Cryptogenic Strokes

Myth or Evidence-Based Reality: Do Patent Foramen Ovales Lead to Cryptogenic Strokes?


Is routine closure of patent foramen ovale warranted?

On December 18, 2005, Ariel Sharon, Prime Minister of Israel, experienced the sudden onset of aphasia.1 Despite being overweight, he had none of the traditional risk factors for cerebrovascular disease—hypertension, history of smoking, diabetes, or elevated cholesterol levels. When further workup was pursued, transesophageal echocardiography revealed a large patent foramen ovale (PFO), with an atrial septal aneurysm and spontaneous right- to-left shunt.

It was strongly suspected that he had had a paradoxical embolus (right circulation to left through his PFO), followed by a dominant hemispheric stroke. He received anticoagulant therapy; unfortunately, before closure of the PFO could be accomplished, he had a debilitating right hemispheric hemorrhage. He remains in a vegetative state as a result.

Although Sharon’s clinical story supports a PFO as the source of his stroke (because of the additional findings of an atrial septal aneurysm and spontaneous right-to-left shunt), is there evidence demonstrating a relationship between venous thromboembolism (VTE) and strokes in general, especially as a result of PFOs without atrial septal aneurysms and spontaneous shunting? Since PFO closures are on the rise, the answer has become more than academic.

This month’s “Top Paper” retrospectively looked at 187,000 patients (from 1979 to 2006) who sustained a VTE complicated by an ischemic stroke.2 In this cohort, clinical suspicion would be raised for a right-sided clot traversing a PFO and secondarily causing the stroke. Surprisingly, in the overall cohort of 11,390,000 patients, ischemic strokes were more common in those without a VTE. If PFO was a significant cause of ischemic stroke, the data would be completely reversed. In fact, the group with VTEs had fewer strokes.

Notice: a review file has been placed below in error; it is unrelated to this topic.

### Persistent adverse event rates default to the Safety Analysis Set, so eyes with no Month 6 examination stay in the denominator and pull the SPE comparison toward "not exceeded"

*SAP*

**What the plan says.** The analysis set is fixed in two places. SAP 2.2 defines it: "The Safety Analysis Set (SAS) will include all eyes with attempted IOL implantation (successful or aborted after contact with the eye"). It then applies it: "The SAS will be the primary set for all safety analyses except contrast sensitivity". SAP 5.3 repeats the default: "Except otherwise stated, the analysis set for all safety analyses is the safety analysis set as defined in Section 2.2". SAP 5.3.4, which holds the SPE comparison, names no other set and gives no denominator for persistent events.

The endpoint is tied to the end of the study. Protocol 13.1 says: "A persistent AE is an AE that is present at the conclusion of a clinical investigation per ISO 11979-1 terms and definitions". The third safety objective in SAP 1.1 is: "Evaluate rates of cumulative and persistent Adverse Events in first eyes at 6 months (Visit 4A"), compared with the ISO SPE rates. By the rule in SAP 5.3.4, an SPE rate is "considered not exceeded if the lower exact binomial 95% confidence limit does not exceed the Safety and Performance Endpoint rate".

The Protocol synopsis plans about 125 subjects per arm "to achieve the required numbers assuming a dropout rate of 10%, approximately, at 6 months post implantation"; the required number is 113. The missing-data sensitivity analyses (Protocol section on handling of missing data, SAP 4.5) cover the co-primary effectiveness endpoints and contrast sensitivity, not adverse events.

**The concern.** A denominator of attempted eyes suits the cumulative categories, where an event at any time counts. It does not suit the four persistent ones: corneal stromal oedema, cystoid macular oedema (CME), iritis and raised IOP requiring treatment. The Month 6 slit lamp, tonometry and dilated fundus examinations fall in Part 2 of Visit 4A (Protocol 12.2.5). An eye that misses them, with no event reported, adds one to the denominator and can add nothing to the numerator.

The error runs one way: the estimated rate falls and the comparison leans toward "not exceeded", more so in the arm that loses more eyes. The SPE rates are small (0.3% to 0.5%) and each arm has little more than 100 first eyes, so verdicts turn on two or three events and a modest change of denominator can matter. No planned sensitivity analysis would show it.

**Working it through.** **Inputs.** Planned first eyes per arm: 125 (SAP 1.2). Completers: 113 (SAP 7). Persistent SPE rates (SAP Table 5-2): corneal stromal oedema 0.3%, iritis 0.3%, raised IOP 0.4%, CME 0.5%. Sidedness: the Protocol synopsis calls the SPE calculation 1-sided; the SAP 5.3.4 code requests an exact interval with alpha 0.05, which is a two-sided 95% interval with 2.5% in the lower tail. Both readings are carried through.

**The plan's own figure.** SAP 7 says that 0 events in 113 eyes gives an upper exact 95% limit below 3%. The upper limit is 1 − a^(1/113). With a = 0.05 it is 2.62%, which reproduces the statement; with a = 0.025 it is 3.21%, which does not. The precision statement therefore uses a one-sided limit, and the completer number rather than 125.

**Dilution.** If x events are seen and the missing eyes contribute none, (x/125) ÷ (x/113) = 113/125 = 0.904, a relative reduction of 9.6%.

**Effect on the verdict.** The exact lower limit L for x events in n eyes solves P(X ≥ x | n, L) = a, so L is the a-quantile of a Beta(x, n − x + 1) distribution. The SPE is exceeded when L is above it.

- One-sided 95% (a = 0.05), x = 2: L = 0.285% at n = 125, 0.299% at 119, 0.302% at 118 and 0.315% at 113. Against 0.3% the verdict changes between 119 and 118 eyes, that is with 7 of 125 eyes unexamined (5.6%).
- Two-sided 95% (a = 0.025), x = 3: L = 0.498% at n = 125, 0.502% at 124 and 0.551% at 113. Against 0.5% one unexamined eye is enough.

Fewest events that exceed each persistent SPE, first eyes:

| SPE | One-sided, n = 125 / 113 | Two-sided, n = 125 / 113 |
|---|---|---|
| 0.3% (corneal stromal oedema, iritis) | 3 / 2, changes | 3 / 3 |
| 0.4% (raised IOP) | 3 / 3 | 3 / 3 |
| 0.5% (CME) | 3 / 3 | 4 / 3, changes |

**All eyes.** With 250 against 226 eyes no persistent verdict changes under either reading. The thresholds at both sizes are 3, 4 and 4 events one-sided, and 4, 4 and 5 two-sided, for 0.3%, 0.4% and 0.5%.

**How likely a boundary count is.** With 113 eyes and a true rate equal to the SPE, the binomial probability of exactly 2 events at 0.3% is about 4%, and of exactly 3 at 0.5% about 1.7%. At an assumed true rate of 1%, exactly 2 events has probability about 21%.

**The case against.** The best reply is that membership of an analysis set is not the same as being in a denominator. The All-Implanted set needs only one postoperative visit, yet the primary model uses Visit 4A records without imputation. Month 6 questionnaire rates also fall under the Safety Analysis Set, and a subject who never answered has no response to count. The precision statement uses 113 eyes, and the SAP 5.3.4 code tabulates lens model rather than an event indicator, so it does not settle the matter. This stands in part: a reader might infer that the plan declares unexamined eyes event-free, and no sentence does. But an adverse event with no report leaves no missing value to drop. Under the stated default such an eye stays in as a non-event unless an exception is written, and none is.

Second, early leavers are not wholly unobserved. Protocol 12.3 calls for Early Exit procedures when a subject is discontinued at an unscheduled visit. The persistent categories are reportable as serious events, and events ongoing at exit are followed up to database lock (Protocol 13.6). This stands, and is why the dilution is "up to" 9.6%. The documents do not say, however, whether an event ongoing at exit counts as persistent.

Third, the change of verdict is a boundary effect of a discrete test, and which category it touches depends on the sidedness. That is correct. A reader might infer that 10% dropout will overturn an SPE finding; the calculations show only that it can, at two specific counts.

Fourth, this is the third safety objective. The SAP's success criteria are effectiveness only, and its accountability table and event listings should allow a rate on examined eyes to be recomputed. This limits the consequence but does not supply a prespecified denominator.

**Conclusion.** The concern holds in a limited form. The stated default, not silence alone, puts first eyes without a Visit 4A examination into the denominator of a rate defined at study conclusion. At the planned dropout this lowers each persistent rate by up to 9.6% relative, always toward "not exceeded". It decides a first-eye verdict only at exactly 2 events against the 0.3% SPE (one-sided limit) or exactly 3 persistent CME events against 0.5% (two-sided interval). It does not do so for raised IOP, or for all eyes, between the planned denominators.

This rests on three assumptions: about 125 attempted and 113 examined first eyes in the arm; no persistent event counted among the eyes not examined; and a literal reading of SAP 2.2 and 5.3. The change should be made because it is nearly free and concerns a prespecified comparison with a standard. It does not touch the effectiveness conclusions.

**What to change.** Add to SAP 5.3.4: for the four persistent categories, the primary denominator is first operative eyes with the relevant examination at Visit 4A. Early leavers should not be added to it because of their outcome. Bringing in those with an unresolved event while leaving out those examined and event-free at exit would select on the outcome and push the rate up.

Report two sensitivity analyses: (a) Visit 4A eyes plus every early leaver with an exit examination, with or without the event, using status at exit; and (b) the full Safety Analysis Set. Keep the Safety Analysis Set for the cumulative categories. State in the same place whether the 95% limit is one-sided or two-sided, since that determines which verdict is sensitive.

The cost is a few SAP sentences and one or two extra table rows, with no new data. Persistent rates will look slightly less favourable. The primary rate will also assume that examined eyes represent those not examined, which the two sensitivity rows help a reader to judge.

Looking at the numbers from the perspective of PFO prevalence is also beneficial. About 200,000 cryptogenic strokes occur each year in the United States. With the known prevalence of PFOs, that would suggest about 70,000 to 90,000 strokes per year result from PFOs and paradoxical emboli.2 The data do not bear out a cause-and-effect relationship.

If an association between PFOs and cryptogenic strokes in the setting of VTE cannot be proved, why should PFOs be closed percutaneously? Dalen and colleagues2 note that 4046 PFO closures were performed in the United States in 2004. These closures came at a price. There was a 6% to 10% complication rate (including transfusion, tamponade, and urgent surgery). From a financial perspective, the “price tag” was also impressive. Percutaneous, transvenous closure without complications costs approximately $28,466 per patient and $61,325 if complications ensue.

The authors concluded, “Twenty-four years after the first report of closure of PFOs to prevent recurrent stroke, there is still no evidence that patients who have a PFO are at increased risk of ischemic stroke due to paradoxical embolism.”2 Although Ariel Sharon’s history may be categorically different because of his additional aneurysm and spontaneous shunt, should there be a moratorium on PFO closures pending the results of randomized clinical trials already in progress? Maybe George Orwell was right when he said, “When myths are believed in, they tend to become true.”3


1. Ben-Hur T, Lotan C, Naparstek Y. Ariel Sharon’s stroke: the treatment he received—and why. Neurol Today. 2006;6:8.
2. Dalen JE, Stein PD, Matta F. Patent foramen ovales and cryptogenic strokes: another look. Am J Med. 2011;124:2-3.
3. Orwell G. The Collected Essays, Journalism and Letters of George Orwell. Vol 3. Orwell S, Angus I, eds. New York: Harcourt Brace Jovanovich; 1968:6.